Words: Elliott Hughes | Photography: London Concours
The London Concours has announced that it will host a special display dedicated to iconic British automotive designs. The carefully curated display will be a prominent feature of the fifth instalment of the event, which takes place on June 8-10 at the Honourable Artillery Company headquarters in the City of London.
The Iconic British Designs display complements an exciting roster of a further seven classes of rare and significant cars. Highlights include classes devoted to 1960s Italian Berlinettas, 200mph supercars, plus celebrations of Porsche and the most powerful German saloons of the 1980s and ’90s.
Iconic British Designs showcases instantly recognisable symbols of the British automotive industry that “transcend their status as British icons and into the realm of global legend”, say the organisers of London Concours.
It’s no surprise that a Mini and Jaguar E-type are present, although these particular examples are historically significant models that belonged to their respective designers, Sir Alec Issigonis and Malcolm Sayer.
Another quintessentially British car is the Range Rover Classic, which is represented by a rare CSK version. Just 200 Range Rover CSKs were built as a tribute to the luxury SUV’s designer, Charles Spencer King. The CSK featured upgrades to its suspension and V8 engine, which at 185bhp was the fastest-ever Range Rover at the time.
Britain’s luxury contingent is bolstered by a 2009 Rolls-Royce Phantom Coupé. The car was designed by Ian Cameron and marked the rebirth of the iconic British marque under BMW ownership.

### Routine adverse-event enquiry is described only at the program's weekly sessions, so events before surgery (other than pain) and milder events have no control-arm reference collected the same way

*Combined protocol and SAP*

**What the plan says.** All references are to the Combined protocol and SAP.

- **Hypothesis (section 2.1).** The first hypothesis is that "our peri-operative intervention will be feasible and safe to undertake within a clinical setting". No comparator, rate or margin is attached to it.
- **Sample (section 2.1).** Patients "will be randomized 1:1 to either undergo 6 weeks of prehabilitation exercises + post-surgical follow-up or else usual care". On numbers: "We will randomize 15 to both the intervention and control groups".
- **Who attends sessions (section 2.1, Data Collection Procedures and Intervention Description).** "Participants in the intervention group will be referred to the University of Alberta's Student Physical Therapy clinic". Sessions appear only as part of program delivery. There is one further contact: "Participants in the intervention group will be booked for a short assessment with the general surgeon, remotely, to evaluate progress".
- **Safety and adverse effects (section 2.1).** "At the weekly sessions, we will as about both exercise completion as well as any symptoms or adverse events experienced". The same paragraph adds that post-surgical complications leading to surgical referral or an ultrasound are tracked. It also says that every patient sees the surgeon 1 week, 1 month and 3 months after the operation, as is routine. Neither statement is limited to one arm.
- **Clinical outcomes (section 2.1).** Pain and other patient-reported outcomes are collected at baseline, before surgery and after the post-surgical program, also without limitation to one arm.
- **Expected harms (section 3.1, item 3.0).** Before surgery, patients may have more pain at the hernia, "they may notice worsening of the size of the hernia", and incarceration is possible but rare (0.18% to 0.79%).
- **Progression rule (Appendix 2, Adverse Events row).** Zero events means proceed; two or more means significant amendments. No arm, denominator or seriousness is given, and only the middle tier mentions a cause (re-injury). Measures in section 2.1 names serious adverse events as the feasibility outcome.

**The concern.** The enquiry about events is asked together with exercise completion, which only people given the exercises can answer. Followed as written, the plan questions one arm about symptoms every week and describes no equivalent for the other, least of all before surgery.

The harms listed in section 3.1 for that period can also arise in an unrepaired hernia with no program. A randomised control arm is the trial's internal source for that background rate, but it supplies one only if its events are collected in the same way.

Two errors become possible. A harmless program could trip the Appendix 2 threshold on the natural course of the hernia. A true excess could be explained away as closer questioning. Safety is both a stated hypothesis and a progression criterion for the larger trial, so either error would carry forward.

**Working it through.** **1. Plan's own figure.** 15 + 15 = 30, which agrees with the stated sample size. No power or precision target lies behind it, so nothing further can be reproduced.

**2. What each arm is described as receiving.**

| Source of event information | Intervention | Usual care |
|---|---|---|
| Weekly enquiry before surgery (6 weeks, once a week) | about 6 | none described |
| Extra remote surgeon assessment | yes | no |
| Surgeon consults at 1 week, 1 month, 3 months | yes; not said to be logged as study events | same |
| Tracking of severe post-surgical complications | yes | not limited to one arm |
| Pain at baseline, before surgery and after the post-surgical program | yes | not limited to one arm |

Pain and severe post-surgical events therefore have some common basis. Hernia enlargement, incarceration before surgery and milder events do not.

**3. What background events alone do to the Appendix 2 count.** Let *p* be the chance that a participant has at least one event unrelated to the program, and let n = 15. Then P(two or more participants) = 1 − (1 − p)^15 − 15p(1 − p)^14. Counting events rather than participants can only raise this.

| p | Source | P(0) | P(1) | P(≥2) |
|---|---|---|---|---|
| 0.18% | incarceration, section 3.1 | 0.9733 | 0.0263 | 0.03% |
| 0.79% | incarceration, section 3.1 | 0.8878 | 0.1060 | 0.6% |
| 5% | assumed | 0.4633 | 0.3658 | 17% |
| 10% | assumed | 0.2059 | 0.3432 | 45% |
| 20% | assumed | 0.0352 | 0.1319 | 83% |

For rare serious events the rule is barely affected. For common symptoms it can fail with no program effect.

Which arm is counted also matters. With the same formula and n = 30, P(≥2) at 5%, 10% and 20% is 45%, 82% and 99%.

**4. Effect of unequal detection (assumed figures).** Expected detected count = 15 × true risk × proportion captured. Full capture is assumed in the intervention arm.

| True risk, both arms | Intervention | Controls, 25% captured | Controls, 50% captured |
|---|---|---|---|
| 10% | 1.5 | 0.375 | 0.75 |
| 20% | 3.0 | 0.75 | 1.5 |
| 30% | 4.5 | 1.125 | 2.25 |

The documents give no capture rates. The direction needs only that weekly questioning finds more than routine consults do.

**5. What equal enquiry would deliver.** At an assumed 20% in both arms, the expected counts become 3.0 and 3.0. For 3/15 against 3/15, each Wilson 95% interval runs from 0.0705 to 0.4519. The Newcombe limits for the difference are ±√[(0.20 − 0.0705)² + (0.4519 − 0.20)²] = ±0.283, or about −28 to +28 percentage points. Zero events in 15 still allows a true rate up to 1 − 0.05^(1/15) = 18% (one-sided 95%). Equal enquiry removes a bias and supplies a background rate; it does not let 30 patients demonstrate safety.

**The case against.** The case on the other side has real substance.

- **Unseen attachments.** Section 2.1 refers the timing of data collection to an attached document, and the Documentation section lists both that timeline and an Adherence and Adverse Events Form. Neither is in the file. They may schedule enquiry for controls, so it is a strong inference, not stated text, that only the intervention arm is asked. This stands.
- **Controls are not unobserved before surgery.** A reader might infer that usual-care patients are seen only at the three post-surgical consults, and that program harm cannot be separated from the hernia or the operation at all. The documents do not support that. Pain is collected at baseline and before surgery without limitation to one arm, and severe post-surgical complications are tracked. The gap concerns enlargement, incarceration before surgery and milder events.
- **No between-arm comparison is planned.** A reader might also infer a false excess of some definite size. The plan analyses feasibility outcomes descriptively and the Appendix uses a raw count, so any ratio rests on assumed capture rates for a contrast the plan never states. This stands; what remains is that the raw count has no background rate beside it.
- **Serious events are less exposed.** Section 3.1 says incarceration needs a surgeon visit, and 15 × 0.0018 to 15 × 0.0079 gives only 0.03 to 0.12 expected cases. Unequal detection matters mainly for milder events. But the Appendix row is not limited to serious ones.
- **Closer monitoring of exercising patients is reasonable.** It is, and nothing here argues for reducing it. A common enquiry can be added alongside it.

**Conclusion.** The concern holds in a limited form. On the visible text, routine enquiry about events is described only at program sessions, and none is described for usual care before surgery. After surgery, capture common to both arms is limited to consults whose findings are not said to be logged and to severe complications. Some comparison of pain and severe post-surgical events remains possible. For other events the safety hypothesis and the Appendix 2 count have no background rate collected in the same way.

The eclectic mix of British performance cars on offer promises to be another highlight, ranging from the McLaren 12C to obscurities such as the Light Car Company Rocket and XJR-15, Jaguar’s ‘forgotten supercar’.
The Rocket was the work of perhaps Britain’s most celebrated car designer, Gordon Murray. He designed the model before creating his most seminal work, the McLaren F1, which is present elsewhere at the London Concours.
The display is rounded out by Matthew Humphries’ art-deco-esque Morgan Aeromax and a rare Aston Martin One-77.
London Concours director Andrew Evans explains the rationale behind the Iconic British Designs class: “On the global stage, Great Britain has always punched above its weight when it comes to automotive design and innovation. What we really wanted to do with the Iconic British Designs class was shine a light not just on the cars themselves but on some of the people responsible for these achievements – without them, the UK automotive scene wouldn’t be quite the same.”
Previous London Concours events have been held over a two-day timetable, but for 2021 this has been extended to three days to meet attendees’ demand for more luxury content, including jewellery, suits and modern supercars. The London Concours remains one of the UK’s premier automotive events and tickets are available here.
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